The country is also well known for its influential and innovative business/economic sector, industrious and competitive agricultural sector and manufacturers of creatively designed, high-quality products.
Italy’s economic freedom score is 65.4, making its economy the 57th freest in the 2022 Index. Italy is ranked 33rd among 45 countries in the Europe region, and its overall score is below the regional average but above the world average, by the 2022 index of economic freedom.
The Italian economy slowed from 2017 through to 2019, contracted in 2020, and resumed growth in 2021. A five-year trend of overall improvement of economic freedom has continued. Led by notable jumps in scores for rule of law (property rights, judicial effectiveness, and government integrity), Italy has posted an overall 2.9-point gain in economic freedom since 2017 and has climbed into the top half of the Moderately Free category. Monetary freedom, trade freedom and investment freedom are strong, but the economy remains heavily burdened by government spending.
As of December 1, 2021, 133,931 deaths have been attributed to the pandemic in Italy, and the government’s response to the crisis ranked 16th among the countries included in this Index in terms of its stringency. The economy contracted by 8.9 percent in 2020, according to the 2022 index of economic freedom.
Italy has a highly developed market economy.
Italy has a highly developed market economy. It is the third-largest national economy in the European Union, the ninth-largest in the world by nominal GDP, and the 13th-largest by GDP (PPP). Italy is a founding member of the European Union, the Eurozone, the OECD, the G7 and the G20; it is the tenth-largest exporter in the world, with $632 billion exported in 2019. Its closest trade ties are with the other countries of the European Union, with whom it conducts about 59% of its total trade. The largest trading partners, in order of market share in exports, are Germany (12.5%), France (10.3%), the United States (9%), Spain (5.2%), the United Kingdom (5.2%) and Switzerland (4.6%).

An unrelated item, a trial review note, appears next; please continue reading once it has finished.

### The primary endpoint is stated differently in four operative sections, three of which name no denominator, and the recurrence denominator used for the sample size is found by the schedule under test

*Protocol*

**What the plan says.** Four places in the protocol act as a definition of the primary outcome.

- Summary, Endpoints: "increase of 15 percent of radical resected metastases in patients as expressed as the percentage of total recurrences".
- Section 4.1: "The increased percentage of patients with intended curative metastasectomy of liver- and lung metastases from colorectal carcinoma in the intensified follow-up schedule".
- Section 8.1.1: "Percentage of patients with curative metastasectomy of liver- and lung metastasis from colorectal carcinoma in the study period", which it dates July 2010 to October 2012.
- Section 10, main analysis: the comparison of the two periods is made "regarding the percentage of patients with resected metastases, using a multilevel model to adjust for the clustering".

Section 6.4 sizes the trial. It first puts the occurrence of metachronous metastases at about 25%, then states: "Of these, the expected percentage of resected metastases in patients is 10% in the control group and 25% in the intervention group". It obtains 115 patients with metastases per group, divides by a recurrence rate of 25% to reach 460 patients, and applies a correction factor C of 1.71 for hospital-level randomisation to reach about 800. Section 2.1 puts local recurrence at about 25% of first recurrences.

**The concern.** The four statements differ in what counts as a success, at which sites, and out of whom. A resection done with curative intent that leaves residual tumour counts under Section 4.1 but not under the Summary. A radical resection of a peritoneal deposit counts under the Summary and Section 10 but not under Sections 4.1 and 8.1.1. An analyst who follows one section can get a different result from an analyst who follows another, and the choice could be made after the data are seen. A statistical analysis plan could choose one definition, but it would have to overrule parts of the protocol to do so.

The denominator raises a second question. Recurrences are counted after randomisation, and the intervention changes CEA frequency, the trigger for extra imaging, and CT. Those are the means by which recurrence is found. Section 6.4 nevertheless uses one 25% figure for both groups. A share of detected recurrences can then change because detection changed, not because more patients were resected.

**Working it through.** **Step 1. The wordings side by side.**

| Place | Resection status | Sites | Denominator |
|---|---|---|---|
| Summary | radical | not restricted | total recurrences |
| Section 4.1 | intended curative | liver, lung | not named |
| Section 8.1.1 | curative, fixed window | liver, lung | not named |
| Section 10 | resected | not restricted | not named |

In the post-World War II period, Italy saw a transformation from an agriculture-based economy which had been severely affected by the consequences of the World Wars, into one of the world’s most advanced nations, and a leading country in world trade and exports. According to the Human Development Index, the country enjoys a very high standard of living. According to The Economist, Italy has the world’s 8th highest quality of life. Italy owns the world’s third-largest gold reserves and is the third-largest net contributor to the budget of the European Union. Furthermore, while the country’s private wealth is one of the largest in the world. In terms of private wealth, Italy ranks second, after Hong Kong, in private wealth to GDP ratio.
Italy has a strong cooperative sector, with the largest share of the population employed by a cooperative in the EU.
Italy is the world’s sixth-largest manufacturing country, characterised by a smaller number of global multinational corporations than other economies of comparable size and many dynamic small and medium-sized enterprises, notoriously clustered in several industrial districts, which are the backbone of the Italian industry. Italy is a large manufacturer and exporter of a significant variety of products. Its products include machinery, vehicles, pharmaceuticals, furniture, food and clothing. Italy has therefore a significant trade surplus. The country is also well known for its influential and innovative business economic sector, an industrious and competitive agricultural sector (Italy is the world’s largest wine producer) and manufacturers of creatively designed, high-quality products: including automobiles, ships, home appliances, and designer clothing. Italy is the largest hub for luxury goods in Europe and the third luxury hub globally. The Italian manufacturing sector is capable of facing competition from China and other emerging Asian economies based on lower labour costs, with higher quality products. Italy has a strong cooperative sector, with the largest share of the population (4.5%) employed by a cooperative in the EU.